Professor Rodgers' Introduction to Summary Writing

Writing Summaries
Professor Rodgers

 

In writing a summary, you are re-presenting the information that you have read in a compact manner.  Summaries are incredibly useful to know how to write, not only in terms of keeping track of information for yourself and in your studies, but (often more importantly) in terms of communicating information concisely and adequately to other people.

 

Summaries are all around us and are used frequently in our daily conversations.  If  I  were to ask you, “what was your day like yesterday,” you would, in fact, respond by giving me a summary of your day.  And, interestingly, you probably would not begin your summary by telling me when you woke up in the morning.  In other words, a summary does not usually begin with what the author first writes in a chapter.  Rather, it will first describe the overall gist of the chapter, book, or article, followed by a review of the major points or events in the chapter.  While summaries are sometimes chronological and focused on the events that occurred in a chapter or article, i.e., “Royte did this and then Royte did that,” summaries most often combine a discussion of the key points made in a chapter or article with a discussion of what happened.    

 

Here are a few useful things to keep in mind when writing summaries:

 

  • Make sure you understand the organization of the essay or chapter clearly
  • Identify the thesis statement of the essay, topic sentences, and key points as you read
  • Ask yourself, “What is this essay about?”
  • Reconstruct the argument as presented by the author as a list

 


Thinking Rhetorically About Summaries

 

Although, rhetorically, the purpose and audience of summaries are both fairly obvious, i.e., the audience is anyone who doesn’t have time to read the whole article/book/essay and the purpose is to concisely re-present the contents of an article/book/essay, the status/function of the writer is somewhat unique.  In writing a summary, you are not writing as yourself or about your opinions of a given piece of writing.  Instead, you are writing objectively about another writer’s words.  For some, it is not all that difficult to write objective descriptions of what a text is about.  Others, however, may find this somewhat hard to do, in which case, you might want to think of writing a summary this way:  Pretend that you yourself have written the article/book/essay and are now writing a description of what you have written.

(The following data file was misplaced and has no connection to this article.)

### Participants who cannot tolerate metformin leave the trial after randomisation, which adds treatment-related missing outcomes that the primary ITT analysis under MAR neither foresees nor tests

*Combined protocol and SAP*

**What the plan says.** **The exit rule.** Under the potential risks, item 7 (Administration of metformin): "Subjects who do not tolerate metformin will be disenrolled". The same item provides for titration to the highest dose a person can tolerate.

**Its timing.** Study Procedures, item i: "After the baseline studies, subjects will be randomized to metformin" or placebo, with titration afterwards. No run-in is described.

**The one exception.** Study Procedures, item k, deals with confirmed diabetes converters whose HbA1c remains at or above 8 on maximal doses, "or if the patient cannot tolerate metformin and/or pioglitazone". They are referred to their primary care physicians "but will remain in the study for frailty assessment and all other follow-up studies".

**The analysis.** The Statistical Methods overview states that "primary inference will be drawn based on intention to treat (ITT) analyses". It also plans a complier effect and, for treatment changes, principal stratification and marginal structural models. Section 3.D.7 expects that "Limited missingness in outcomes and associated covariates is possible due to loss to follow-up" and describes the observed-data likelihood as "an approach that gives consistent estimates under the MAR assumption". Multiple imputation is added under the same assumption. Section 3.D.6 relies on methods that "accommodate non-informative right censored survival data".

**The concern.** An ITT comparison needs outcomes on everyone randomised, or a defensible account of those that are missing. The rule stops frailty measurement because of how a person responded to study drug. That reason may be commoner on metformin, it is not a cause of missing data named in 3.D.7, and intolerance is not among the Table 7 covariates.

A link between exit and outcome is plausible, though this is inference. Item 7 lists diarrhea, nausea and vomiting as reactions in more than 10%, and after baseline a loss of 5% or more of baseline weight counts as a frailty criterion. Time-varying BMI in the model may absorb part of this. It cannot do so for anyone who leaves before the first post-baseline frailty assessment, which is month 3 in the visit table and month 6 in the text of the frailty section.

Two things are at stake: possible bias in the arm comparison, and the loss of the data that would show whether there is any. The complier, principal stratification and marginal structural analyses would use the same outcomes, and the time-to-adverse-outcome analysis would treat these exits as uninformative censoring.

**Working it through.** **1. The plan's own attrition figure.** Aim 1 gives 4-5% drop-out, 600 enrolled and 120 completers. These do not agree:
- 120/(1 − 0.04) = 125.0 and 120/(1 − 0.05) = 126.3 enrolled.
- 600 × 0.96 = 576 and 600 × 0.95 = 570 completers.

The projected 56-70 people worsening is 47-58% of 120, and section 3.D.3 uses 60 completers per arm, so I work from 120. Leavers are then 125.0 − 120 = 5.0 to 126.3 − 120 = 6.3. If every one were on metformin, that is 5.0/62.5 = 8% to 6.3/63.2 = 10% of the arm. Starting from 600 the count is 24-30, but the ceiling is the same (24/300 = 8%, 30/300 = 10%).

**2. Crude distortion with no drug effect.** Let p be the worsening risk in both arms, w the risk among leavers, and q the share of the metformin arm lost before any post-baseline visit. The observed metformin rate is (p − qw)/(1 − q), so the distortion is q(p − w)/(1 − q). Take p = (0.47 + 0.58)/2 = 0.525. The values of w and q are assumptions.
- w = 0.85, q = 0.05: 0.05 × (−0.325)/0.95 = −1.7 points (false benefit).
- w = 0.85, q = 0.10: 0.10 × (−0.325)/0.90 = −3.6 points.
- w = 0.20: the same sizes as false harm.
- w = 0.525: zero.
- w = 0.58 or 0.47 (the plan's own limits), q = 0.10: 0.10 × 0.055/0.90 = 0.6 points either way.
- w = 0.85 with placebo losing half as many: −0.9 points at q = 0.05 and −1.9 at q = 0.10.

Thinking Structurally About Summaries

 

Though summaries, like EVERY piece of writing, have an introduction, body, and conclusion, these sections are highly compacted, particularly in a short summary.   Probably the oddest thing about a one paragraph summary is that the first sentence is both the introduction AND thesis statement for the summary.  The sentences that follow each explain one of the key points of the article/book/essay.  Finally—and this is possibly the MOST UNIQUE aspect of a summary—the THESIS statement of your summary is a concise restatement of the THESIS from the text you are writing the summary about. 

Here is an example.  It is a brief summary of Seth Mydans "Texting Shorthand Annoys Purists and May Have Lasting Impact."  You will find a copy of the Op-Ed article, which was originally published in The New York Times, in your Course Documents Folder.

"Texting Shorthand Annoys Purists and May Have Lasting Impact" by Seth Mydans is about how texting is an effective agent for language change.  Texting has produced its own acronyms, homonyms and abbreviations at a very rapid rate.  The vocabulary of text messaging sounds the way they are spelled.  Instead of through, it would be thru.  Text messaging is having such an impact that some of its spellings are leaking into broader use.  The Scottish Qualification Authority, which sets standards for the testing of students, said phrases like 2B R NT 2B and I LUV U would be acceptable on exams.  Denis Pyatt, principal of a High School, who is a linguist, says that texting is another example of how language grows and it cannot be stopped.  He also added, "Given the global village we are now part of, the immediacy of all communications now and how quick it all is, I can't see how this would not influence the future of the language." 


Adapted from What Is Writing?: An Introduction to Writing as an Act and Medium of Communication (2015). 


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